• In a new book, White Collar Sweatshop: The Deterioriation of Work and Its Rewards in Corporate America, author Jill Andresky Fraser fingers the "merger frenzy," ushered in by federal and state regulatory changes, for the layoffs, longer work days, shrinking benefits packages and the rise of contingency workforces that have beset white-collar workers since the early 1980s. As soon as hostile takeovers, leveraged buyouts and corporate bustups dominated the landscape, financial goals took priority over all other business considerations, making cost cutting, layoffs and benefit reductions the order of the day. The single-minded pursuit of these strategies, Fraser opines, has gradually transformed the paternalistic workplace familiar to white-collar workers circa 1979 into our present Darwinian arena, which Fraser characterizes as a sweatshop.

    Page 72 of the book states: "Anyone who discounts the worsening effect of pension erosion on the quality of people's lives should stop by 'The IBM Pension Club,' an Internet chat room that got launched during May 1999 by a disgruntled employee...the site managed to attract fifteen thousand 'hits' per day."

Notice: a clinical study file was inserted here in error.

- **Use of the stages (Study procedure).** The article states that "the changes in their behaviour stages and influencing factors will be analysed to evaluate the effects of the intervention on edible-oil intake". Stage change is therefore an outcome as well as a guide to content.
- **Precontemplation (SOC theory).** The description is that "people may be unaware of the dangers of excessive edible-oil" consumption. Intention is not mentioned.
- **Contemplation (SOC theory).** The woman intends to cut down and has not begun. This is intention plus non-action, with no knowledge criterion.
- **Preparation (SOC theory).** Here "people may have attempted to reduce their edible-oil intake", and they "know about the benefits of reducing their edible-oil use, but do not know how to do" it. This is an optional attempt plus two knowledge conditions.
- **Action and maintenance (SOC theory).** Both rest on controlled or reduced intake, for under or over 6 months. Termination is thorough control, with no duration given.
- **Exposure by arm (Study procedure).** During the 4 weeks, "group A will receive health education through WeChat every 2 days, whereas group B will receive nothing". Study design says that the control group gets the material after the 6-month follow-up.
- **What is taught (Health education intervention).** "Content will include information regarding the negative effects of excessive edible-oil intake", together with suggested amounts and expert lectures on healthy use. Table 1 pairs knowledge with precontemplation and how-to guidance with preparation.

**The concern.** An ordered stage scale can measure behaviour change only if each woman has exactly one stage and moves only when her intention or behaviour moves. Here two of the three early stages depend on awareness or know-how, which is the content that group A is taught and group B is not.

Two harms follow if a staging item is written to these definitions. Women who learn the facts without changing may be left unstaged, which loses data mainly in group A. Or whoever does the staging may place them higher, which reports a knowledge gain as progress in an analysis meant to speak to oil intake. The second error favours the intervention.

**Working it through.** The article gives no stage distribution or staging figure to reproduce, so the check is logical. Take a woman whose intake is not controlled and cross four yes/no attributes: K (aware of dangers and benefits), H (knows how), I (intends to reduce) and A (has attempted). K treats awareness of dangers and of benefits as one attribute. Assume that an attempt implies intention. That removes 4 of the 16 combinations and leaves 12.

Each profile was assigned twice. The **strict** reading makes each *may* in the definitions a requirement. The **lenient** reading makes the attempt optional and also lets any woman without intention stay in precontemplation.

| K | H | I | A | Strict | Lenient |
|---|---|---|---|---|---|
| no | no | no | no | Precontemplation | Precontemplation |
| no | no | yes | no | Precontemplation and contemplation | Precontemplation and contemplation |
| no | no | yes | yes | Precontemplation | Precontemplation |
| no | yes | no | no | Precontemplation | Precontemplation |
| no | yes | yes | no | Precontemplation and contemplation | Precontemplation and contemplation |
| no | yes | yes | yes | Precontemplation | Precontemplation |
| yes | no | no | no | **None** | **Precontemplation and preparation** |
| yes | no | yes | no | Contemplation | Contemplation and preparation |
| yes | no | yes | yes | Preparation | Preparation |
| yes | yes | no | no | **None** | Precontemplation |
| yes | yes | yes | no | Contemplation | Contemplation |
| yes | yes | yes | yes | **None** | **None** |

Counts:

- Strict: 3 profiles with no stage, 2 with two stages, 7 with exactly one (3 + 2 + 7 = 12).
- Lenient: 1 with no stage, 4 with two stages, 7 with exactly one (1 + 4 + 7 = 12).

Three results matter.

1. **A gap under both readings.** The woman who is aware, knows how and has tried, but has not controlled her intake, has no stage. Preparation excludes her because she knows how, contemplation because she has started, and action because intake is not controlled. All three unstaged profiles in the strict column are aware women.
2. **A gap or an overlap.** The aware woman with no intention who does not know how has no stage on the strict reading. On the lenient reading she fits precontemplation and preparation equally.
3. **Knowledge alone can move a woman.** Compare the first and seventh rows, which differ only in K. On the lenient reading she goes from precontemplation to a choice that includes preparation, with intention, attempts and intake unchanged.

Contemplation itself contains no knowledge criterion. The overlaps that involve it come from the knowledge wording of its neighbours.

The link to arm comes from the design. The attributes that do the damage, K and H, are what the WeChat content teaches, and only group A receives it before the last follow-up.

• Austin American Statesman: Business Focus: Turning To Foreign Labor. Excerpts: BANGALORE, India -- Betty Coulter is a typical 21-year-old college grad from Illinois. She wears bell-bottom jeans and is a faithful fan of "Friends" and "Buffy the Vampire Slayer." Or so says Betty, if asked, while taking calls from Americans. Her real name would be difficult for those callers to pronounce: Savitha Balasubramanyam. And if they listen closely, her Midwestern accent has a touch of South Asian. Balasubramanyam is Indian. She is a member of a booming business trend in southern India that is saving Western companies millions of dollars and earning young college graduates here their first real rupees. Thousands of Indians right out of college line up for the jobs. They get months of speech training in American or British accents, depending on the client they represent. They bone up on sports terms and slang and a good dose of "Baywatch" and "Friends" to bridge the cultural divide between Bombay and Boston. Balasubramanyam earns just $213 a month on the overnight shift. She takes dozens of calls from customers of a U.S. company that she can't identify, because some clients don't want Americans knowing their calls get answered in India. Read full article in Adobe Acrobat format [84 KB].